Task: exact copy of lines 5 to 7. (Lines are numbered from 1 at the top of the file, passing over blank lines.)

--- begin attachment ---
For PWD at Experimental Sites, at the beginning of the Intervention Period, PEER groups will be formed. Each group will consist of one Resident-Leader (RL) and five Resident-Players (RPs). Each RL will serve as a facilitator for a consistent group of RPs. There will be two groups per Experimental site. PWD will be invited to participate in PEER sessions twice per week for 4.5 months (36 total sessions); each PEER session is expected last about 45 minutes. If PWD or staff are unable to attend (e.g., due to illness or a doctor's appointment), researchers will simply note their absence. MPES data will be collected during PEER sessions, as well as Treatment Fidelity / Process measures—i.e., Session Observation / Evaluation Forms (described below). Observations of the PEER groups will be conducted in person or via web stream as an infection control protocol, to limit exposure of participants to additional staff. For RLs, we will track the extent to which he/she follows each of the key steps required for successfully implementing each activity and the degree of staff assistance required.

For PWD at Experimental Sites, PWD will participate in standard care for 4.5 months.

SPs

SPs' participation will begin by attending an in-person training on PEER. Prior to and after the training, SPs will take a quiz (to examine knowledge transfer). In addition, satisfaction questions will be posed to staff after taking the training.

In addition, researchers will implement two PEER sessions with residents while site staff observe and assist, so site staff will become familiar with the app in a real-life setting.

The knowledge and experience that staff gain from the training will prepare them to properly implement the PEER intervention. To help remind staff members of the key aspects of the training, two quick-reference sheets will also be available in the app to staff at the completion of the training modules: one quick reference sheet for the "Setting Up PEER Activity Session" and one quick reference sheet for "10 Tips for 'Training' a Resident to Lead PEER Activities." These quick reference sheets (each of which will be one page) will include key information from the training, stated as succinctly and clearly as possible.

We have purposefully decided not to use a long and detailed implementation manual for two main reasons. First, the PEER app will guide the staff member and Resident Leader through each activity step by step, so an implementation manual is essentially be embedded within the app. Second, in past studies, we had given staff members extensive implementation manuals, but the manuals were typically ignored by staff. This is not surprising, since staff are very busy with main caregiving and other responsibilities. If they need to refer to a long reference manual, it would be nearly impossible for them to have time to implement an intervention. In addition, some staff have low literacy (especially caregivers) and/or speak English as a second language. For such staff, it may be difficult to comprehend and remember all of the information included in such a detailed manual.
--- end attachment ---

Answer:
In addition, researchers will implement two PEER sessions with residents while site staff observe and assist, so site staff will become familiar with the app in a real-life setting.

The knowledge and experience that staff gain from the training will prepare them to properly implement the PEER intervention. To help remind staff members of the key aspects of the training, two quick-reference sheets will also be available in the app to staff at the completion of the training modules: one quick reference sheet for the "Setting Up PEER Activity Session" and one quick reference sheet for "10 Tips for 'Training' a Resident to Lead PEER Activities." These quick reference sheets (each of which will be one page) will include key information from the training, stated as succinctly and clearly as possible.

We have purposefully decided not to use a long and detailed implementation manual for two main reasons. First, the PEER app will guide the staff member and Resident Leader through each activity step by step, so an implementation manual is essentially be embedded within the app. Second, in past studies, we had given staff members extensive implementation manuals, but the manuals were typically ignored by staff. This is not surprising, since staff are very busy with main caregiving and other responsibilities. If they need to refer to a long reference manual, it would be nearly impossible for them to have time to implement an intervention. In addition, some staff have low literacy (especially caregivers) and/or speak English as a second language. For such staff, it may be difficult to comprehend and remember all of the information included in such a detailed manual.